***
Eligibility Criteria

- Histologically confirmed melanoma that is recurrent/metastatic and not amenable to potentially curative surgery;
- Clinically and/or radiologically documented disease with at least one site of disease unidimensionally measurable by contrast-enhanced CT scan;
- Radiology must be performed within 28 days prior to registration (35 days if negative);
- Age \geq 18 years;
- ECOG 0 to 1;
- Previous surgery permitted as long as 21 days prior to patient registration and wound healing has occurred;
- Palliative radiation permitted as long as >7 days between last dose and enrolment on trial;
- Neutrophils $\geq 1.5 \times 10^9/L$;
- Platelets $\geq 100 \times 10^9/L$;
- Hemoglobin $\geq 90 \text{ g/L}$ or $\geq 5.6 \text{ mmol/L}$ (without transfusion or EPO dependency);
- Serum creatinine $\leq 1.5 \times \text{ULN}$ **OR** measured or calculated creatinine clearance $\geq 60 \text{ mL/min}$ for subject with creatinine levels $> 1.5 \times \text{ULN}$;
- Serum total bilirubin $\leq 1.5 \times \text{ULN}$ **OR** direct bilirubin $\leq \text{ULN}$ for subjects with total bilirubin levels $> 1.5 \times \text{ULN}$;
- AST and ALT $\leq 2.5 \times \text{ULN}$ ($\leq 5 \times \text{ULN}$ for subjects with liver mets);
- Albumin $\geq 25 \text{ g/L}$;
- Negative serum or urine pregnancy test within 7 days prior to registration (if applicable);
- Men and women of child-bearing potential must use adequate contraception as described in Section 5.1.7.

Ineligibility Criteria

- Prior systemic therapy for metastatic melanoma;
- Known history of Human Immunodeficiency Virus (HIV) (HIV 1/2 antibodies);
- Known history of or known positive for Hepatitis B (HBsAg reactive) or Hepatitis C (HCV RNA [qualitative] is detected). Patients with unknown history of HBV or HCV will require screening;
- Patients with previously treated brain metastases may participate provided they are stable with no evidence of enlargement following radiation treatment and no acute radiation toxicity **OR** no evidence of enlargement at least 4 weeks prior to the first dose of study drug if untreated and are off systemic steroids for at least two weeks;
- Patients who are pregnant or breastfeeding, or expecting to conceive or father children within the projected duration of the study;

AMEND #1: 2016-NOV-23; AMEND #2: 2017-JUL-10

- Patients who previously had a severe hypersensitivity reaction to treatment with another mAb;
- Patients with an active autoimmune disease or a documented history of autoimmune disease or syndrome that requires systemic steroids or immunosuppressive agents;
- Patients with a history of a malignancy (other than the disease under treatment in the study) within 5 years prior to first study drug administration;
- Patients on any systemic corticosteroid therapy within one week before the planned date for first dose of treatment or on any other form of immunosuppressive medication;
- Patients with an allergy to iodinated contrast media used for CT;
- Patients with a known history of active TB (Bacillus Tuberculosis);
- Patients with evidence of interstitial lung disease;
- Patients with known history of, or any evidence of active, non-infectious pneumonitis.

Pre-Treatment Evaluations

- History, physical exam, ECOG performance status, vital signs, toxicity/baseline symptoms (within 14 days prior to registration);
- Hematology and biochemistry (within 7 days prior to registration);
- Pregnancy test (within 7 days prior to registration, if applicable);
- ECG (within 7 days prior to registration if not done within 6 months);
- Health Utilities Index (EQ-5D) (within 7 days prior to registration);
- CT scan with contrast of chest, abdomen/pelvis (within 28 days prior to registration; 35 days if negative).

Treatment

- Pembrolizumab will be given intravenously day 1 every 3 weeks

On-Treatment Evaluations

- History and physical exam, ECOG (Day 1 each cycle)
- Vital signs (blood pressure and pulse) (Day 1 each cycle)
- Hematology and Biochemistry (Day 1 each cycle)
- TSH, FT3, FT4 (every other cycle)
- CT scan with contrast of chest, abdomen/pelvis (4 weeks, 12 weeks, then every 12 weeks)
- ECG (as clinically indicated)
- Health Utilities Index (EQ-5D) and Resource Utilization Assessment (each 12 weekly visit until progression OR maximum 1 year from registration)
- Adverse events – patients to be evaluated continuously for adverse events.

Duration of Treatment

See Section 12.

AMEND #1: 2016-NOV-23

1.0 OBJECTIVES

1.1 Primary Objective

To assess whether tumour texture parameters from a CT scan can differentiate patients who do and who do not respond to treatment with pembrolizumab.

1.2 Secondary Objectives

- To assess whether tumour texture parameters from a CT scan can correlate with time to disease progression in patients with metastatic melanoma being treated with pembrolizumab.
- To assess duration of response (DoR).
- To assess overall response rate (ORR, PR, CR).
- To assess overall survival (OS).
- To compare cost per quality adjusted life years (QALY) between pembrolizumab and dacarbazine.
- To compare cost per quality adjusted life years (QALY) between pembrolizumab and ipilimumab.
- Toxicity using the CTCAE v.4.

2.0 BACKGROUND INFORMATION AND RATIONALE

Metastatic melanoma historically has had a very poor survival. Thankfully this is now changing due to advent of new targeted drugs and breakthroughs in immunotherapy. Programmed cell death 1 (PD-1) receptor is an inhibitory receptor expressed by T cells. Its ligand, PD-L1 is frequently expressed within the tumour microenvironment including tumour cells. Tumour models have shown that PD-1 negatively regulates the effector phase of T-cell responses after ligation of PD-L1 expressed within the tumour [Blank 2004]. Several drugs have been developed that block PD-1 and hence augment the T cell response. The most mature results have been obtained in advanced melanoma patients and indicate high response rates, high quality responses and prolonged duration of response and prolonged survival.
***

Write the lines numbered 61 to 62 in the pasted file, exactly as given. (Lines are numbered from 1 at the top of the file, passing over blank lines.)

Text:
- To assess overall survival (OS).
- To compare cost per quality adjusted life years (QALY) between pembrolizumab and dacarbazine.